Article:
The reality of the political situation in the US is that markets and the media are betting that Biden is going to win the presidency. Many also think the Democrats have a fair shot at sweeping Congress and the presidency. If either eventuality happens, especially the latter, tax hikes look likely. Biden formally announced his plan to do so recently. Therefore, a rise in corporation tax and a hike in the top tax bracket back to Obama-era levels seems highly probable.
FINSUM: The tax hikes that seem most likely will create a host of considerations for high earners. For instance, a reversion to previous tax levels would change the utility of certain pass-through entities versus other types of businesses.
The huge market volatility that accompanied COVID has laid the state of American retirement very bare. Not only are countless people under-capitalized for retirement, but many pulled money out in March, missed the big recovery and are now sitting with considerably smaller portfolios. This has led even the most ardent anti-Annuities advisors—mostly RIAs—to start recommending the products to some clients. Annuities can lock in income that is very hard to get elsewhere right now given ultra-low rates. Annuities ae complicated products and there are many different varieties, ranging from immediate income to variable annuities to fixed income annuities with income riders. For fixed index annuities, check out joint-life policies from Protective Life, Minnesota Life, and Delaware life. For variable annuities, look at Jackson National Life, Transamerica life, and BrightHouse Financial.
FINSUM: Annuities can be a good choice right now depending on the state of a client’s preparedness for retirement and the other assets in their portfolios. Just pay attention to the fact that most annuities providers have significantly cut payouts recently because of the Fed’s actions on rates.
Brokers all over the country have been nervous about enforcement of the new Reg BI rule since its implementation a couple weeks ago. While the law itself is understood, enforcement of its particulars is not, as there is no precedent or real world examples to go on. For its part, FINRA recently made comments about its forthcoming enforcement policy. According to the Associate General Counsel of FINRA, “by and large, we're going to be looking at the compliance obligations of policies procedures and training, and we're not looking at it to say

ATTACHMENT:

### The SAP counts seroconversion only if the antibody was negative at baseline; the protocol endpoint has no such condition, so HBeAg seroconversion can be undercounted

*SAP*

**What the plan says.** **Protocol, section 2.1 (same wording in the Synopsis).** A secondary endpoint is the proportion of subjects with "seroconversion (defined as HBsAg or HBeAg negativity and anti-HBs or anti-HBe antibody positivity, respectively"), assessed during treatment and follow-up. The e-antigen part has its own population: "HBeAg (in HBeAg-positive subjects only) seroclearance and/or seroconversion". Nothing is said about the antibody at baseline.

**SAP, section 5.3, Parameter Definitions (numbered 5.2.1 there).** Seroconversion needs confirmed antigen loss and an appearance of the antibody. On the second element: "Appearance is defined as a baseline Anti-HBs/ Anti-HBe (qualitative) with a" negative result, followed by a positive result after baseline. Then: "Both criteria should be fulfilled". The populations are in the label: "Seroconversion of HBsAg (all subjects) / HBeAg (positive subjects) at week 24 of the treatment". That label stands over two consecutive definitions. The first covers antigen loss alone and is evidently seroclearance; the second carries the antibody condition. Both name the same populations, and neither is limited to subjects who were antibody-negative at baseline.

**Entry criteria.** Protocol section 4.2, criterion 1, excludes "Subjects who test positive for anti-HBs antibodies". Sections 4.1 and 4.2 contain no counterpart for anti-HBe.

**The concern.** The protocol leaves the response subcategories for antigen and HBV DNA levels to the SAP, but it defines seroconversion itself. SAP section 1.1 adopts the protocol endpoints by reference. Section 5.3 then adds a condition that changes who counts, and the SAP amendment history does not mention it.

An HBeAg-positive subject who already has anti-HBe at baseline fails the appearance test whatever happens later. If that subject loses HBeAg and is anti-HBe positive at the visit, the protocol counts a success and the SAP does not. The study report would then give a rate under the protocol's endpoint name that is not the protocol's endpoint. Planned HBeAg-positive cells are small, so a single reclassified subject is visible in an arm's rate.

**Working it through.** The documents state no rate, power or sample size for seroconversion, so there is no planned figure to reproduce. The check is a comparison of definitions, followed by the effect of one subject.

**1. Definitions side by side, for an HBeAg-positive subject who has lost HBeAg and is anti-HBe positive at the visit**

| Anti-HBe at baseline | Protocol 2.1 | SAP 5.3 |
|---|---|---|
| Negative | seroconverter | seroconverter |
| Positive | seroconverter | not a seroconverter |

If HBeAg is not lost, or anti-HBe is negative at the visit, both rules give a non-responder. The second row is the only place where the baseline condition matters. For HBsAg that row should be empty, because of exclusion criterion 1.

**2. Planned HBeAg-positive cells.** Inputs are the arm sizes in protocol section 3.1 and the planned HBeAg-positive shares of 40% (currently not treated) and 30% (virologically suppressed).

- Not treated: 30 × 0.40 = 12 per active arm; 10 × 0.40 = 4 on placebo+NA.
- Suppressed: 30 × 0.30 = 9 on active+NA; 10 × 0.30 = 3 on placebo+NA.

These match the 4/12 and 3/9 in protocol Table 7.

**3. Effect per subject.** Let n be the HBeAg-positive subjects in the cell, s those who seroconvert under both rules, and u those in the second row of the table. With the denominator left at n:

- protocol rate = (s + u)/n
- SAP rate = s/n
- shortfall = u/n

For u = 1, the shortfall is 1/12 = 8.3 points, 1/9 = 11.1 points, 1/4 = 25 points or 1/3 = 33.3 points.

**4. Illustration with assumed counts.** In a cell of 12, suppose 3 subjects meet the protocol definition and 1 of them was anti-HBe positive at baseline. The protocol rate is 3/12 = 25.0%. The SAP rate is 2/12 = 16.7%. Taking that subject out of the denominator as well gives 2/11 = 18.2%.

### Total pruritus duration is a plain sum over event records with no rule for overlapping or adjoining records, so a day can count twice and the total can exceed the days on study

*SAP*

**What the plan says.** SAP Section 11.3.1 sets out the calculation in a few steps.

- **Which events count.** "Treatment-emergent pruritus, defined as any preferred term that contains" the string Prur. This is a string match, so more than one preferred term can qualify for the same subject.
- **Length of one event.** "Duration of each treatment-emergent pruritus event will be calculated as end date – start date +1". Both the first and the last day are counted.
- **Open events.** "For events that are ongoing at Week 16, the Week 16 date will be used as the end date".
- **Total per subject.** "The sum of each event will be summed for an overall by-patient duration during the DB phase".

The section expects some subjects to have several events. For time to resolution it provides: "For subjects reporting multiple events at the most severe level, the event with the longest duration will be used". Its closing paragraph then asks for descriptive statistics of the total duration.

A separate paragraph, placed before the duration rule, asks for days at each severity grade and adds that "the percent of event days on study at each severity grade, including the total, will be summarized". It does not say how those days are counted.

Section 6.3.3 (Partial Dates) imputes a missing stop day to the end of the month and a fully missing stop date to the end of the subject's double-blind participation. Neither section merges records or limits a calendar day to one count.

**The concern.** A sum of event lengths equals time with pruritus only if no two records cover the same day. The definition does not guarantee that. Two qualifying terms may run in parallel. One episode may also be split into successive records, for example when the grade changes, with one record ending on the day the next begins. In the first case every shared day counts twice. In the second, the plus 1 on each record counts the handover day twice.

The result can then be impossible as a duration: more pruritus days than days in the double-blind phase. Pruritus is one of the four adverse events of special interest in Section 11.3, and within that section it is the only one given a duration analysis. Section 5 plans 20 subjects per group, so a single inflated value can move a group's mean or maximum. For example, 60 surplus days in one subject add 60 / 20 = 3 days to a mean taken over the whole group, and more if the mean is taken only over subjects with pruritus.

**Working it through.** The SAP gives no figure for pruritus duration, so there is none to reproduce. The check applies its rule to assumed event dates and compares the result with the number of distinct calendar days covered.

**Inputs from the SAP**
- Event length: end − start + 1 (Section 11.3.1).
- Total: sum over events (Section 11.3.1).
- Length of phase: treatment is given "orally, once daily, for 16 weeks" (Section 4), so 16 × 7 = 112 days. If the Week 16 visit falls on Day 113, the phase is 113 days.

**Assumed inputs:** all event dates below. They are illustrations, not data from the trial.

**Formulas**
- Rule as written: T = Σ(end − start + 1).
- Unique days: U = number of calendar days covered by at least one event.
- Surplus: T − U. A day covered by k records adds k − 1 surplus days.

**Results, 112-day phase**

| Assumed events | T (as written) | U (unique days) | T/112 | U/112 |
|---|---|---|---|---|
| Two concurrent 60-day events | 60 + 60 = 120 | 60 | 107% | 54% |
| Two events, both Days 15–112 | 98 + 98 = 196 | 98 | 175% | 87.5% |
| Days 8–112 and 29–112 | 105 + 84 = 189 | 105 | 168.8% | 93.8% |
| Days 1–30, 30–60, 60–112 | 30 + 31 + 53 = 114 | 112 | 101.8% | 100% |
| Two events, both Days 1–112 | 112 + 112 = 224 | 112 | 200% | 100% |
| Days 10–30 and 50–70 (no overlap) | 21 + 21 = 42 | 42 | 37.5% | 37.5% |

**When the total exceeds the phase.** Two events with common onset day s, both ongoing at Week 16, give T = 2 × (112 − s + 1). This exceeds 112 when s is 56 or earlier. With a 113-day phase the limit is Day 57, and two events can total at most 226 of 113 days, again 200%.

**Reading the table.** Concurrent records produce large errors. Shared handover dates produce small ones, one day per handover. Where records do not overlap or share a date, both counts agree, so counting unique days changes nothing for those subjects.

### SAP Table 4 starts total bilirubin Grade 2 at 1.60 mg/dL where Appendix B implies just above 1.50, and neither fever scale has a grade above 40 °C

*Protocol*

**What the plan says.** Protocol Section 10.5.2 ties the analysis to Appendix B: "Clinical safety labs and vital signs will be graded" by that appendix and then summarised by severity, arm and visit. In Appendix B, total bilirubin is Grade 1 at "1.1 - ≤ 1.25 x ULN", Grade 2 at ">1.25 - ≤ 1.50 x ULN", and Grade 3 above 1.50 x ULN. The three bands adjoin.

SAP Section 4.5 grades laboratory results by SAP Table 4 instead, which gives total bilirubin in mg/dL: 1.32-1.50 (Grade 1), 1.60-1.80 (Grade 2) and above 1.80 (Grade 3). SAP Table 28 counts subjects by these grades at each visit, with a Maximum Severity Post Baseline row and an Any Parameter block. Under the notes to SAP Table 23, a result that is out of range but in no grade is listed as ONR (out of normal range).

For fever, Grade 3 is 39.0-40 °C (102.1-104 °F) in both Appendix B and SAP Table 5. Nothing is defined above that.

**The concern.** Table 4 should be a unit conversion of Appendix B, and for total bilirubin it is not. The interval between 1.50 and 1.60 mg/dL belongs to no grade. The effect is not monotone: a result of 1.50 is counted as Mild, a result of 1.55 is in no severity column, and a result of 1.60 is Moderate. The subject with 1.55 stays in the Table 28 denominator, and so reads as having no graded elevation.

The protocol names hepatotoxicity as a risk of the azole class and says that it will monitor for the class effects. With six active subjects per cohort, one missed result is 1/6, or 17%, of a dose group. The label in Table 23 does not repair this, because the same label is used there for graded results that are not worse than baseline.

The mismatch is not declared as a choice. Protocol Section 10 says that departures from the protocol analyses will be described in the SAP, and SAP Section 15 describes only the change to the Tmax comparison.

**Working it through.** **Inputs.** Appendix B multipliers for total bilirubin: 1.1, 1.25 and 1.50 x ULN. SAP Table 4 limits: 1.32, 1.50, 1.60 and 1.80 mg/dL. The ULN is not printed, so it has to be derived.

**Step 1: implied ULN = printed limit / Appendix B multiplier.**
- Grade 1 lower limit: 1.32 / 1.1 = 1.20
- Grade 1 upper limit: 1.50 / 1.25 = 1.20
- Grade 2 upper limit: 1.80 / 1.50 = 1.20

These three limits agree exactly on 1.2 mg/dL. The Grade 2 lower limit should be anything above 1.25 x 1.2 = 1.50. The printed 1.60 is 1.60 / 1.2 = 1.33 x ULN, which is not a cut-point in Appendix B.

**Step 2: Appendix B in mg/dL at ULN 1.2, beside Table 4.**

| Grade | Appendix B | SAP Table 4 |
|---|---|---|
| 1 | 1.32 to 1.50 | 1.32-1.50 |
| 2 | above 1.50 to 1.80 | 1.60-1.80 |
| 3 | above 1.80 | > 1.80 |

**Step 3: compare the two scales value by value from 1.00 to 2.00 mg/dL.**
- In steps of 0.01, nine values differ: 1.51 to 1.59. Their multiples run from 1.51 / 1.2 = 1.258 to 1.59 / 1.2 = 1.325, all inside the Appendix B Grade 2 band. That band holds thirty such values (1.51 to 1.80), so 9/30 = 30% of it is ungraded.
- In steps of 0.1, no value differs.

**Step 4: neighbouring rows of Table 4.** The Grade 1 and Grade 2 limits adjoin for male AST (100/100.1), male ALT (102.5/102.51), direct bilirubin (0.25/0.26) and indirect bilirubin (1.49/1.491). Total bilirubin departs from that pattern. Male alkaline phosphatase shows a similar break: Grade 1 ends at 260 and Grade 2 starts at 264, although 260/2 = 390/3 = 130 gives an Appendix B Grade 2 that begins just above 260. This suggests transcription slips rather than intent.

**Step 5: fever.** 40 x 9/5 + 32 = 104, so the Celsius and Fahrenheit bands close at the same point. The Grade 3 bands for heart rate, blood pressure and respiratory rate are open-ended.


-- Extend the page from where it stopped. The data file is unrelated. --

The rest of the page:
‘did a firm do everything the way that we would have done it,’ or ‘did they do everything perfectly.’ We're looking to see do they understand the obligations, and do they make a good faith effort to implement the changes that needed to be made and incorporate those in their policies procedures and training.”
FINSUM: This is generally what firms have been expecting because it is what has been broadcast, but this is a little more comforting than previous efforts out of other regulators.
The SEC’s new Reg BI rule has been in full force since June 30th. However, many brokers are still nervous about complying with the rule as the whole industry is still waiting on more practical guidance. Many firms feel reasonably comfortable following the principals of the rule, but certain items—rollovers being key among them—are still a little uncertain. The SEC has said it will take “good faith efforts” into account in this initial enforcement period, but that is not nearly as comforting as knowing you are following the letter of the law.